Rabbis Without Borders
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A funny moment reminded me how anyone’s small behaviors can affect others in big ways.
A synagogue recently invited colleague and me for a weekend of teaching spirituality. As guests were invited to explore “spiritual Judaism,” we expected some to view us as what Jack Bloom calls, “Symbolic Exemplars” – people observed carefully (consciously or not) to show how to be (or not be) in the world.
Clergy can be symbolic exemplars, and so too can parents, mentors, doctors, politicians, movie stars, pop idols – and maybe you yourself. Symbolic exemplars are people onto whom we project (or who themselves project) social and moral authority. As today’s news depicts with stunning clarity, some symbolic exemplars are fitting; others less so. Some walk the walk rather than just talk the talk; others not so much. Some hold their influential roles gently and humbly; others the opposite.
I was about to co-lead a Shabbat service. As is my custom, I donned a tallit (prayer shawl) that to me symbolizes light enrobing divinity (Psalm 104:2), by whose light we ourselves see light (Psalm 36:10). To me, the holy is the ultimate symbolic exemplar.
Many people watched me don my tallit, as a symbolic exemplar of “how to” don a tallit “spiritually.” They saw me raise my tallit over my head, wrap it around myself, turn to a wall and stretch my arms over my head against the wall, my tallit sweeping through the air.
It must’ve been quite a sight because four people – who didn’t yet know me – then asked about my “spiritual” way of donning a tallit. “I’ve never seen anyone wear a tallit so spiritually,” one said with wonder in her voice. “Please teach me about it, and especially why you lean against a wall. Is it to symbolize the Western Wall?”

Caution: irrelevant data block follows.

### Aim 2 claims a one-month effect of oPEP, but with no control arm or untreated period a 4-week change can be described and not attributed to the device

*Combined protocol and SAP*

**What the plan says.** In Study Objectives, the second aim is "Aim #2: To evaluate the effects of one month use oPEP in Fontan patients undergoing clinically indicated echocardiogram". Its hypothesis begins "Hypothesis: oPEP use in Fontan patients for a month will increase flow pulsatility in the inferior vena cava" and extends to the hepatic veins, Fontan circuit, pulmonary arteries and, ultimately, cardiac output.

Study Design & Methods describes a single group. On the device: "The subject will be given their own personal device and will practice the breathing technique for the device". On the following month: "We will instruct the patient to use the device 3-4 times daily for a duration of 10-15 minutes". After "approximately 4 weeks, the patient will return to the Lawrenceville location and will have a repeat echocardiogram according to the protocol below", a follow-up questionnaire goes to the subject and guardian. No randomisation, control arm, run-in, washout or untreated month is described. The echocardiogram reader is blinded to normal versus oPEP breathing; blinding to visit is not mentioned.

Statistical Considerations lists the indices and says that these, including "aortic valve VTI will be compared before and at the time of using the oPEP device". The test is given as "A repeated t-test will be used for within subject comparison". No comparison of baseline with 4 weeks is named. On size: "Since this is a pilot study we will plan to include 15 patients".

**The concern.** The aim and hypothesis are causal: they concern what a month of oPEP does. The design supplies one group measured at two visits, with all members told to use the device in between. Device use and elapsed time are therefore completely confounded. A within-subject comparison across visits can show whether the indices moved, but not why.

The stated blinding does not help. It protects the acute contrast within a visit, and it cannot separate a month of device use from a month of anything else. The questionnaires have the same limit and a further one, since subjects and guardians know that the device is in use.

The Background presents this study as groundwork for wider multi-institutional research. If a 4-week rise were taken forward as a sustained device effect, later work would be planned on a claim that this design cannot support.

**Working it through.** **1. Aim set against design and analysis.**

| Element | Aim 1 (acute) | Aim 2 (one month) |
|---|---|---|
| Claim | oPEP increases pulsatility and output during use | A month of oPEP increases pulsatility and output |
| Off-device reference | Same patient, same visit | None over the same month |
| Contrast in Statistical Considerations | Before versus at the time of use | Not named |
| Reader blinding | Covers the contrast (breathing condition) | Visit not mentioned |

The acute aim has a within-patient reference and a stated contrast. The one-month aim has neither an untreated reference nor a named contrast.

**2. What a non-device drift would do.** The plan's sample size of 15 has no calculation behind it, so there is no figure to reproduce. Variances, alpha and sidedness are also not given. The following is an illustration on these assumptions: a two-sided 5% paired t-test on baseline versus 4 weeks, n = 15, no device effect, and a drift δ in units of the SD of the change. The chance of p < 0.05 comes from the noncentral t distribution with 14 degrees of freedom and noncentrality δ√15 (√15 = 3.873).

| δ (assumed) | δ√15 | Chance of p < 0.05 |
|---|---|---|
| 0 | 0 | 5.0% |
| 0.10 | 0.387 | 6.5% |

I admired the explanation’s creativity, but the truth is that I leaned against a wall only to stretch my back! I hadn’t intended anything “spiritual,” much less to teach anything by it, but no matter: people watch and learn regardless. And I bet the four people who asked me their question didn’t intend to be my teachers, but no matter: I watched and learned anyway.
That’s how spiritual life is. We all watch. We all teach and we all learn (sometimes by negative example). There’s no encounter lacking in spiritual potential. There’s nobody who can’t be a symbolic exemplar.
Our tallit encounter invited a good laugh that opened hearts and minds in new ways. I offered my tallit tradition of visualizing light and sending light where I feel it’s needed – and then we chuckled about the wall thing. Hopefully, they saw that spirit’s ways needn’t be stodgy or super-human.
They reminded me that everything (even a tight back and wall stretch) and everyone (whoever they feel themselves to be) can be a portal for dialogue, laughter, and learning. Isn’t that some of what we all want “spirituality” to be?
Dedicated to the Temple Bnai Chaim family of Georgetown, CT, with gratitude for our weekend together filled with joy, learning, spirit, and laughter.